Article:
Against this backdrop are Semlacher’s efforts in restoring the boulevard. Water was the first ingredient in the magic potion needed to revive it. Soil microorganisms are physiologically active in moist soil but dormant in dry soil. By watering regularly, Semlacher was adding moisture. To keep it from disappearing, she layered the soil with leaves and compost.
“Organic matter inputs such as mulch, manure and compost are important in the soil for many reasons,” says Fausak. “They can improve the ability of the soil to hold on to water and supply the microorganisms with needed nutrients.”
Semlacher’s idea of adding a layer of leaf mulch to the soil started through her observation of the rhododendrons on the other side of the sidewalk. Months before she started the boulevard project, she’d noticed how yellow their leaves were, and how they kept falling off the bushes.
“The landscape company employed by the complex did a great job cleaning up the leaves,” Semlacher says. “But that made the plants look worse.”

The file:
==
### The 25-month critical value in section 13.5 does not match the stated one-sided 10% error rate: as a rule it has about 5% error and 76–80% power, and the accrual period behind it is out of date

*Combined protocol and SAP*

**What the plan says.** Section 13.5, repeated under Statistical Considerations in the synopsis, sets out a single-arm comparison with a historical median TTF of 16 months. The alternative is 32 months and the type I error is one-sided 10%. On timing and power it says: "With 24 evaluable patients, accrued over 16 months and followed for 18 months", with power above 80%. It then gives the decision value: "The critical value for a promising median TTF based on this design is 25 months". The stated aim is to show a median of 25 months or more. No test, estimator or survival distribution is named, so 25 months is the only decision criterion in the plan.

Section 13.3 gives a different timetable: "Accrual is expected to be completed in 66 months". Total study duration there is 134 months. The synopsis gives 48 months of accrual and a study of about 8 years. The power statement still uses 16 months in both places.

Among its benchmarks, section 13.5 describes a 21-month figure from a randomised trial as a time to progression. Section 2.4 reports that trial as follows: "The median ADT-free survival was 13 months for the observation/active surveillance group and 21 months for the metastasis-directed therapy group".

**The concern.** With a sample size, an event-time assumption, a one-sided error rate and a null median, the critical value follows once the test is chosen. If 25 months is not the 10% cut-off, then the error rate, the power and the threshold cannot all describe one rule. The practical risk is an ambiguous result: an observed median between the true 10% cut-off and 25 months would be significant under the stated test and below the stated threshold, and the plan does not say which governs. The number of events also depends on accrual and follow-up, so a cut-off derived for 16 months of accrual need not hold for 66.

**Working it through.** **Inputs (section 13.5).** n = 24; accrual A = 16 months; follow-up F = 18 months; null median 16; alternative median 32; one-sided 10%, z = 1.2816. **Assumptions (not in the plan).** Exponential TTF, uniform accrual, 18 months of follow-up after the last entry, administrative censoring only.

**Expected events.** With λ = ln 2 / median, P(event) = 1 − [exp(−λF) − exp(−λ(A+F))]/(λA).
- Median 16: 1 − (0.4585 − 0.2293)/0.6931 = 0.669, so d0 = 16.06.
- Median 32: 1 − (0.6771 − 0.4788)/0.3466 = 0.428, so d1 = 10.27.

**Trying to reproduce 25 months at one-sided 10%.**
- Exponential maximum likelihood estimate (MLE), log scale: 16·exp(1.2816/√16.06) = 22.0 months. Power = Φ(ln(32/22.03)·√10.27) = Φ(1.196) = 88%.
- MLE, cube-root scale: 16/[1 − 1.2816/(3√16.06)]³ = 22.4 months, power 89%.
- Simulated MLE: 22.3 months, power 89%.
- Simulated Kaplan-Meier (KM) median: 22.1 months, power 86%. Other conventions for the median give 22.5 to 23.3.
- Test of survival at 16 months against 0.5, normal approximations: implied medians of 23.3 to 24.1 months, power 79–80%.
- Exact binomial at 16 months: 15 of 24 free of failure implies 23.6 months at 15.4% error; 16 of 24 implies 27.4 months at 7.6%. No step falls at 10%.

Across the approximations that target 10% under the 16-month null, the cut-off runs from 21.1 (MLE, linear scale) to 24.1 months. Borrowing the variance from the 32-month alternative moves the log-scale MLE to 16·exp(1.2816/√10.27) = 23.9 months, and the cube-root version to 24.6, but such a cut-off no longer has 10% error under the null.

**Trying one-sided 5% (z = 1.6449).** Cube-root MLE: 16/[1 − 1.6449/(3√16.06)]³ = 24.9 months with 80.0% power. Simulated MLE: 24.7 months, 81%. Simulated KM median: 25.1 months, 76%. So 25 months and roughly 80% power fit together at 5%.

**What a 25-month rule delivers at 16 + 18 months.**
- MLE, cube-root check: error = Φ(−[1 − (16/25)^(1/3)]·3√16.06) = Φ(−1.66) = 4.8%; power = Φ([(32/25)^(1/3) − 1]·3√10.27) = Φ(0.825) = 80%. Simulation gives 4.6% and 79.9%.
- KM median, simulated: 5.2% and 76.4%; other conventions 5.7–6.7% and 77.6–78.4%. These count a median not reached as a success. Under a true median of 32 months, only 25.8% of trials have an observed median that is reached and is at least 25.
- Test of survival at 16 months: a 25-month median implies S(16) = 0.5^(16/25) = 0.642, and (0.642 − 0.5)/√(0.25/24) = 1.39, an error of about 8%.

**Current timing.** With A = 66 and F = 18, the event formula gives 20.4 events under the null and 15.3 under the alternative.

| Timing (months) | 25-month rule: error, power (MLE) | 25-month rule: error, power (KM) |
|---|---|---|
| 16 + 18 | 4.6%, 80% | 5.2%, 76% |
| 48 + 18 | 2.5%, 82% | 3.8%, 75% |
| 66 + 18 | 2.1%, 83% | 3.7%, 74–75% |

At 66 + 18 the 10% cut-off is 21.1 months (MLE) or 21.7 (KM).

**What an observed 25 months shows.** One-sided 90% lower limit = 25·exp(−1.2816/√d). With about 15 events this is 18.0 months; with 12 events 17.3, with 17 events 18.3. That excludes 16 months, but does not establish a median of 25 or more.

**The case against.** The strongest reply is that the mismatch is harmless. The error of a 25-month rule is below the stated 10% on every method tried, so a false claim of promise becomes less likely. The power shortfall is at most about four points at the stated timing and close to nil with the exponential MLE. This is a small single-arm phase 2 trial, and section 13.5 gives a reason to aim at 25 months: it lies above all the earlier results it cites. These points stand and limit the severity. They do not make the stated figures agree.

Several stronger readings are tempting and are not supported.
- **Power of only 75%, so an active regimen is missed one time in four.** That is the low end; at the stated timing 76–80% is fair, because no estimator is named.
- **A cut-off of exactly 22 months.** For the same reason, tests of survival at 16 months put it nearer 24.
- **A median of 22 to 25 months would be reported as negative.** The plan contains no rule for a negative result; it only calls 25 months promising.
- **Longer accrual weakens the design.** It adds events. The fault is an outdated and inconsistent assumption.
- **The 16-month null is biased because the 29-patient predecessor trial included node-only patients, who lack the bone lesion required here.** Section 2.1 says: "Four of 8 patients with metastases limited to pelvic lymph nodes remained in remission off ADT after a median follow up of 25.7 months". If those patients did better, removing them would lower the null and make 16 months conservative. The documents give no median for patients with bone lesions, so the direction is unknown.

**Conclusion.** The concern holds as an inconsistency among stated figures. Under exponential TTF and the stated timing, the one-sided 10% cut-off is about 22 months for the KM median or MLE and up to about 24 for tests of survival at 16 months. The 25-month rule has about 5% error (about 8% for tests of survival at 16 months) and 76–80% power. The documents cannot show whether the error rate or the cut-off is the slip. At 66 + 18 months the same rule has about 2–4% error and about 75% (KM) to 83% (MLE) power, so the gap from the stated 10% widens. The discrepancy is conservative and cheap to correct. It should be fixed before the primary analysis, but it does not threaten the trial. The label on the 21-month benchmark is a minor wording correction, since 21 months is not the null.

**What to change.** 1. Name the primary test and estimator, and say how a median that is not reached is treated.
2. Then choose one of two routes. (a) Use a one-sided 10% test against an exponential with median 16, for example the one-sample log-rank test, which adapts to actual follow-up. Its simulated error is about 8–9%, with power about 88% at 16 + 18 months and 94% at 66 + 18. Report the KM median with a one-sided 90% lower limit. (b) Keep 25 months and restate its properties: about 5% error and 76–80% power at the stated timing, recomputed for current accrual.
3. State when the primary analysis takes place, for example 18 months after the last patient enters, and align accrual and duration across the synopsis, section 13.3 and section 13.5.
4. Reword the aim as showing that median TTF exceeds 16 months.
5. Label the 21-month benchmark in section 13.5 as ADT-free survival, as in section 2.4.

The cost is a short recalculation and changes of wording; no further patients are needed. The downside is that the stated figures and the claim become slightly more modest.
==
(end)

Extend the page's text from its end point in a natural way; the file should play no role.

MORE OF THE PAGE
Around the same time as she started her soil project, the strata let the landscapers go and Semlacher took over care of the rhododendrons. She didn’t clear away the leaves, and amazingly, new growth emerged on the plants and the leaves stopped falling off. It made her wonder what would happen if she did the same thing on the boulevard. So, she did. What she didn’t realize at the time was that she’d stumbled across regenerative gardening.
While the concept and term were made popular by Robert Rodale in the 1980s, the practices of adding biodiversity back to the soil and using mulch and compost to protect and nourish it are not new. Well before European settlement of North America, for instance, Indigenous people were using the same principles.
Around the world, regenerative practices are now hailed as the elixir of soil restoration. One study by the International Union for Conservation of Nature and the United Nations Framework Convention on Climate Change, for instance, suggests that if regenerative principles were used extensively in sub-Saharan Africa – where drought and urban sprawl have degraded soil to the point that it’s unable to sustain life below or above ground – food production could be increased by 13 percent by 2040, and a further 40 percent after that.